The New York Times: Medical Professionals Battle Virus Misinformation Online
False claims about the coronavirus are spreading across the internet, The New York Times reported, in videos that show people fleeing the outbreak or experiencing horrendous side effects.
The false information generally comes from fringe groups and are sowing confusion stoking fear about the virus.
“I am overwhelmed by the volume of all the messages,” Amelia Jamison told The New York Times. “So little information is being confirmed.”
Jamison, a faculty research assistant at the Maryland Center for Health Equity, has been keeping an eye on the deluge of misinformation about the virus. Some of the viral videos contain reports that the Federal Emergency Management Agency was proposing martial law to contain the spread, others claim that drinking chlorine dioxide, a bleaching agent, would get rid of it, and still others have graphic video footage of an infected man vomiting blood on a train.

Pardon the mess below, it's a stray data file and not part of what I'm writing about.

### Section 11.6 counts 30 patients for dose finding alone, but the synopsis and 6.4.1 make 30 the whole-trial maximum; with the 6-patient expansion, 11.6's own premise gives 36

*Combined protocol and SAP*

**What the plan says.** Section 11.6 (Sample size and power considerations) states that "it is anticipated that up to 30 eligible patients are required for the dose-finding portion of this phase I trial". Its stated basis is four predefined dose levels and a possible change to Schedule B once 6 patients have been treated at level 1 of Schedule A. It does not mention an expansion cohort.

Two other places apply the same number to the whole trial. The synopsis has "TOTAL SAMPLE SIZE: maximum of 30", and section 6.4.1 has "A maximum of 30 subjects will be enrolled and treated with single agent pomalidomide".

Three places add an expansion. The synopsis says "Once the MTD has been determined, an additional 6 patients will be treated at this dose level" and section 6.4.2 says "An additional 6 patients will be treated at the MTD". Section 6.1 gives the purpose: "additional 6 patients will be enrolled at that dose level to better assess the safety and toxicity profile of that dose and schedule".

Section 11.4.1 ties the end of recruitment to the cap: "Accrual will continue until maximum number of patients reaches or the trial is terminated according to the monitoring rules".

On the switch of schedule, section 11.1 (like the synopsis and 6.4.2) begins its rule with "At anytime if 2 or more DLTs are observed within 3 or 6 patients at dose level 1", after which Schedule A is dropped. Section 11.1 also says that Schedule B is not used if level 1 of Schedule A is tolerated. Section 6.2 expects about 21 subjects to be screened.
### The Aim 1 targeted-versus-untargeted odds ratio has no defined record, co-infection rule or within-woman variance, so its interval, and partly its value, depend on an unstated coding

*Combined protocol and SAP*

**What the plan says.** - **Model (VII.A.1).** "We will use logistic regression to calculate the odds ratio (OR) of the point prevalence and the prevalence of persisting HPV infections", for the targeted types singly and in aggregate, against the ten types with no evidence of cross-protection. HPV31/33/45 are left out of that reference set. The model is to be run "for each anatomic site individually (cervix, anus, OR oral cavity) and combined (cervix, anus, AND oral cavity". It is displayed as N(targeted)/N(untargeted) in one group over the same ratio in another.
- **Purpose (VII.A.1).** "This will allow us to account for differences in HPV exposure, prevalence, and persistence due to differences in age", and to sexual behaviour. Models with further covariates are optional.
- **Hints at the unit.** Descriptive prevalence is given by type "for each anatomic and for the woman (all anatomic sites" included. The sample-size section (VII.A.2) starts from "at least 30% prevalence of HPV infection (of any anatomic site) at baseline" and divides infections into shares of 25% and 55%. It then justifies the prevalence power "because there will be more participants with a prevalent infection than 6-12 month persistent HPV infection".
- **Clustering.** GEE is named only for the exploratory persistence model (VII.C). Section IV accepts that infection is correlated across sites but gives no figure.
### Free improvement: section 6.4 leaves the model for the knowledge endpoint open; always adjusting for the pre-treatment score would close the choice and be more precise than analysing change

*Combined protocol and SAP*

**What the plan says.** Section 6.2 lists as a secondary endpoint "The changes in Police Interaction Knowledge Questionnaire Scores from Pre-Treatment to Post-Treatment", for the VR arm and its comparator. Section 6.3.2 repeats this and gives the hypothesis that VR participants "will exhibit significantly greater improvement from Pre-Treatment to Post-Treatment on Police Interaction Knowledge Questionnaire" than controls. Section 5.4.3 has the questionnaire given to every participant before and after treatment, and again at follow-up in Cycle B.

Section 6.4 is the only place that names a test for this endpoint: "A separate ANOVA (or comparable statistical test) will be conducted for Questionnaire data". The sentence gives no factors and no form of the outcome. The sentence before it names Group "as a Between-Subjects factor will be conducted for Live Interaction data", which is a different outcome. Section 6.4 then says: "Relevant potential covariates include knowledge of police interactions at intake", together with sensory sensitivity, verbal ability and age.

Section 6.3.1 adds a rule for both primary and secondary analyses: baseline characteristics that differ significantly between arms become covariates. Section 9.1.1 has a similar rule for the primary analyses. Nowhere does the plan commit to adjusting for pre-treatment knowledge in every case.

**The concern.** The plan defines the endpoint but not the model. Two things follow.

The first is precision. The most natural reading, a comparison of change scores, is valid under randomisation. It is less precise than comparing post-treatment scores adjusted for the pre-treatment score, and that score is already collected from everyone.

According to The New York Times, TikTok, where many of the videos originated, said it does not permit information that could cause harm to the public, Twitter announced it was adjusting its search function to provide authoritative health sources, and Facebook said it would remove false information from the platform.
But, experts think the damage may have already been done, leading to the distrust of medical institutions and vaccines. Jamison’s previous research has explored this “vaccine hesitancy,” which has led to a surge in preventable diseases, like measles.